The Blood Industry
- The U.S. blood market was worth $7.8 billion in 2007. It should reach $9.5 million by 2012, a compound annual growth rate (CAGR) of 5.7%.
- Products used for collecting, processing and transfusing blood will grow from a $1.6 billion segment in 2007 to $2.2 billion by the end of the study period.
- Major driving forces in the industry include the cost of collection and processing, and changes in the incidences of catastrophes requiring blood transfusions.
The goal of this study on the blood industry is to describe and analyze the current markets for blood products, blood tests, and blood processing equipment as well as present important new developments affecting every aspect of this industry. In addition, the report provides an analysis of market value forecasted through 2012 in constant dollars and participating company profiles. The study covers the major aspects of blood and plasma collection/transfusion, including autologous donations, apheresis, fractionation, blood salvage, and stem cells. The major plasma products such as coagulation factors, human serum albumin, and immunoglobulins are analyzed as well. The scope and character of the blood testing segment is constantly changing so the impact of new products, technologies, and equipment are analyzed.
The study also covers federal regulation of the blood supply, blood system management, an analysis of the companies serving these markets, the international developments in blood banking, and related areas as well as research and patents that will affect the future of the blood industry.
SCOPE OF STUDY
This report contains:
- Descriptions of various types of blood and plasma collection and transfusion technologies including autologous donations, apheresis, fractionation, blood salvage and stem cells, and major plasma products such as coagulation factors, human serum albumin
- The current U.S. blood industry market status, with trends and forecasts for growth over the next 5 years
- Technological issues including the latest trends and a thorough patent analysis
- Analysis of federal regulations concerning blood supply and management
- Discussion of the international markets for various blood and blood-related products.
METHODOLOGY AND INFORMATION SOURCES
Data for this study were collected using both primary and secondary data research techniques. A literature search of BCC's extensive library as well as scientific, medical, and business libraries was conducted. On-line databases and government sources were consulted as well. Extensive interviews with industry personnel, scientists, professional and trade organizations, government agency personnel, observers, scientists, and industry professionals were conducted.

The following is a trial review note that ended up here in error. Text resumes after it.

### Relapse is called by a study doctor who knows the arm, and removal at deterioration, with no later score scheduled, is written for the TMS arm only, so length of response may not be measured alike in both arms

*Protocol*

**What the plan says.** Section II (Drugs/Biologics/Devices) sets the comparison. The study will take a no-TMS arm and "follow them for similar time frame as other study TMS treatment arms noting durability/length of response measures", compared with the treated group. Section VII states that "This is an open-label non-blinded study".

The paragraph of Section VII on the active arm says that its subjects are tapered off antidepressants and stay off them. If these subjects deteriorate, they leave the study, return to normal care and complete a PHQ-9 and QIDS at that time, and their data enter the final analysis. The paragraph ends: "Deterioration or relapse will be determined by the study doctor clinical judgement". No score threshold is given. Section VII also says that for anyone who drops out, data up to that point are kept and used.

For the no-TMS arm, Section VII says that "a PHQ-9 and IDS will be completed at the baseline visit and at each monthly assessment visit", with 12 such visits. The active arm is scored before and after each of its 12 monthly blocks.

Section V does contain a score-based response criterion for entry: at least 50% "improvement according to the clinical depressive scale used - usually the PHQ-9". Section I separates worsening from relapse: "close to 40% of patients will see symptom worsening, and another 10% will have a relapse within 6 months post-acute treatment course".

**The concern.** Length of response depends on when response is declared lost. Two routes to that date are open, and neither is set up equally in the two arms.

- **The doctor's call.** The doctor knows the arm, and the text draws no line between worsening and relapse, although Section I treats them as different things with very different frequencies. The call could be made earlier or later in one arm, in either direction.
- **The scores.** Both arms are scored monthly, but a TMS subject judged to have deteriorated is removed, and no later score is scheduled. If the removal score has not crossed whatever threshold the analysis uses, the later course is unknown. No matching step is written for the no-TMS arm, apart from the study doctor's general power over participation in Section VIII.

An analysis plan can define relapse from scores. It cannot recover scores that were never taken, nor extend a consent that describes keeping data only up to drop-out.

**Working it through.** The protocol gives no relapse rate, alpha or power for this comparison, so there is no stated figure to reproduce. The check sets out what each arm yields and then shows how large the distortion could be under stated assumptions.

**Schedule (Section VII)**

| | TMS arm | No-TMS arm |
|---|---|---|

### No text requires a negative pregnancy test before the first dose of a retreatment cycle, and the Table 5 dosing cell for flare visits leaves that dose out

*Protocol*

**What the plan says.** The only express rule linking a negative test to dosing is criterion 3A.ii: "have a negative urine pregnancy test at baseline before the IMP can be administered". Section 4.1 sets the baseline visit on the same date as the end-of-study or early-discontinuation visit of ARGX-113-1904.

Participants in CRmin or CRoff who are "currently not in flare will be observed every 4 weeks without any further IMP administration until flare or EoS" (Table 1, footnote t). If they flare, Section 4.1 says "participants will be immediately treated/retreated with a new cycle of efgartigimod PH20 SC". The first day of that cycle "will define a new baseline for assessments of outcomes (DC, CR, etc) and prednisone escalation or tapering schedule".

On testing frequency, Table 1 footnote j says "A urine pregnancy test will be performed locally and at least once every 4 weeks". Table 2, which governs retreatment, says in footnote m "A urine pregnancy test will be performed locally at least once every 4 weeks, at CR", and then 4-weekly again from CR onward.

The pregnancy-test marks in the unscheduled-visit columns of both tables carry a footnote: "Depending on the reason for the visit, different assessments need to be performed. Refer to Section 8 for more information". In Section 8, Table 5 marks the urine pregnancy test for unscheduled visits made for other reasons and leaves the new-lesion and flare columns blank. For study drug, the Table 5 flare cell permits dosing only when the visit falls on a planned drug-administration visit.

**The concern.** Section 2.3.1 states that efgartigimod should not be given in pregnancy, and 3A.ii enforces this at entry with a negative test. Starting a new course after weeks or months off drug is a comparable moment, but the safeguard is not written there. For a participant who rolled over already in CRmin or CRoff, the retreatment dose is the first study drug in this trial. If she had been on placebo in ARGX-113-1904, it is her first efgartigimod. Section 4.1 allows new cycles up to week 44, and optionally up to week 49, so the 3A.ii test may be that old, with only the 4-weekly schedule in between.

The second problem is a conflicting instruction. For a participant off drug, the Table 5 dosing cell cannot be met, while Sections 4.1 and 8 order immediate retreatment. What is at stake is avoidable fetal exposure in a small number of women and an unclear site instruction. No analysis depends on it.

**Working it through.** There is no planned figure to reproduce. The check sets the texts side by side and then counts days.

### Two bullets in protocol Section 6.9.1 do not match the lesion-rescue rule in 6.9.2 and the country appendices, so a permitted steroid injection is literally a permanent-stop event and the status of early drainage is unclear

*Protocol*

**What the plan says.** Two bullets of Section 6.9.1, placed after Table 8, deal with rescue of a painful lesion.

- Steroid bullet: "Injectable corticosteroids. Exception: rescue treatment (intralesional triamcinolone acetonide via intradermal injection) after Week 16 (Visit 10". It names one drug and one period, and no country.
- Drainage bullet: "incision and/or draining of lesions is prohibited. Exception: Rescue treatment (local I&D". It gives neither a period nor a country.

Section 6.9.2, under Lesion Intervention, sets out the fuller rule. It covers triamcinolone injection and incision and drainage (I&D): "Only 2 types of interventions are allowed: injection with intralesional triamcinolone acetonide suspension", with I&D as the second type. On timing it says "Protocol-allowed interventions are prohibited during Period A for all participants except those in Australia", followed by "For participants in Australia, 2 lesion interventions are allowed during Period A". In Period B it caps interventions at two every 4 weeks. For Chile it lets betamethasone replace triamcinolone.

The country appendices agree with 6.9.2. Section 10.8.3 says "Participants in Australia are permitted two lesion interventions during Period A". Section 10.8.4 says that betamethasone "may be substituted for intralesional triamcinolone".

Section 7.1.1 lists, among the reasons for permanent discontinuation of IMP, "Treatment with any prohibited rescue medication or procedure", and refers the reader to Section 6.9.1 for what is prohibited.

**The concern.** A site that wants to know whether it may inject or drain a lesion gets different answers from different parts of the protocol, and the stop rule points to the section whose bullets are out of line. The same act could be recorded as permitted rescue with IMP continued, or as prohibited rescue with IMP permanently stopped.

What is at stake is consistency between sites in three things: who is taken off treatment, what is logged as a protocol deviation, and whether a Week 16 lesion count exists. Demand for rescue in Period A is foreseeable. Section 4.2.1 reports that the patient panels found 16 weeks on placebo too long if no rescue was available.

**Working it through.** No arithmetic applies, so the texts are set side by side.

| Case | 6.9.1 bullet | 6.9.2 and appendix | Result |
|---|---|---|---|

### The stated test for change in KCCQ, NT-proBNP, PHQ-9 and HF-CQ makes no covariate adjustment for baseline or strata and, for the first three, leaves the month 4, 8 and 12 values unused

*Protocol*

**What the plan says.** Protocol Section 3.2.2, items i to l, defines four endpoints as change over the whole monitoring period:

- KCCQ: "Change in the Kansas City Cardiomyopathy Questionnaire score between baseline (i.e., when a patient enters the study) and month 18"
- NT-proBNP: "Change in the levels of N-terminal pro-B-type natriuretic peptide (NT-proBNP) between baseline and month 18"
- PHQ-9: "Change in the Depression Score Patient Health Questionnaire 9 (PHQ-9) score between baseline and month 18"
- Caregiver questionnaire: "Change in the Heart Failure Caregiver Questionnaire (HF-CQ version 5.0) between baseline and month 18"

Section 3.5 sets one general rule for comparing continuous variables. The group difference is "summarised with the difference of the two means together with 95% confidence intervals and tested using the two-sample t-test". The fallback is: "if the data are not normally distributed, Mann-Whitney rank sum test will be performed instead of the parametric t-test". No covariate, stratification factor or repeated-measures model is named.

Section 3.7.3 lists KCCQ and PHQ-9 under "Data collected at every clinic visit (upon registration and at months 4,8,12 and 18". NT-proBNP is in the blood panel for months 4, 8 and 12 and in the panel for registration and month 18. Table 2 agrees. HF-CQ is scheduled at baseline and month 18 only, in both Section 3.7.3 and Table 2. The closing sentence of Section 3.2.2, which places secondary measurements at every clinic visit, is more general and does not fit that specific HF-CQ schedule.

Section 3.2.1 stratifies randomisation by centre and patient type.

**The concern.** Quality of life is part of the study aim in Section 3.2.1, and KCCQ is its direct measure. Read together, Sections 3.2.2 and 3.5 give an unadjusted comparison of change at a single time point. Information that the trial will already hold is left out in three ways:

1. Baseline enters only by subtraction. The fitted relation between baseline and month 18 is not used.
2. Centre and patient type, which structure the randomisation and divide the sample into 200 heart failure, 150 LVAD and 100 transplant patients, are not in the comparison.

Data collected were analyzed by BCC personnel to determine specific findings and forecasts. Once these forecasts were obtained, they were validated with industry experts; consequently, all estimates provided in this report represent a consensus of BCC personnel, industry participants, and industry observers. Since some segments of this report are not routinely measured, BCC derived estimates from a variety of analogous sources. Whenever market estimates are derived, they are fully noted. It should be pointed out that while many factors were considered in constructing different models, the projections are ultimately speculative. As a composite of the opinions and assessments of interviewees, the author, other analysts, and secondary sources, these projections represent something of a consensus. However, all recognize that the relative importance of selected factors could change at any time with new technologies and new products and, thus, change the direction of the market projections. All forecasts use constant 2007 dollars.
Mary Anne Crandall has been publishing market research in the life sciences for more than 17 years. She holds a Master of Science Degree in psychology, and is the founder and CEO of Mountaintop Medical, LLC, a consulting firm in Oregon. She has taught at Southern Oregon University for more than 16 years, and before joining BCC's analytical team, she published with Frost & Sullivan, Theta Reports, FIND/SVP, MDI, FeedBack Research Services, Prognosis and Hall Enterprises. Ms. Crandall specializes in prescription pharmaceutical markets.
Sales for the blood and blood components segment and the plasma derived segment of the U.S. blood market will approach $6.6 billion in 2005 and are expected to approach $9.9 billion in 2010, rising at an average annual growth rate (AAGR) of 8.5%.
The collection and processing products segment will grow from over $1.8 billion to nearly $2.5 billion at an AAGR of 7%.
The driving forces of the industry are collection and processing cost, technology, an aging population and the changes in the incidence of diseases, surgical procedures and catastrophes that require transfusions.
Safety of the blood supply is the primary issue and donation testing has been enhanced with the greater use of nuclear amplifications testing methods.
The U.S. market for products used in the blood business are expected to exceed $6.1 billion in 2001.
The market is projected to reach nearly $8.7 billion by 2006, growing at an average annual rate (AAGR) of 7.2%.
The largest segment, blood components and plasma products, makes up over 80% of the market. Growing at an AAGR of 7.8% through 2005, these products will rise to command nearly 84% of the total market.
Equipment, blood tests and additional consumables will grow at an AAGR of 4.3% from $1.2 billion in 2001 to over $1.4 billion in 2006.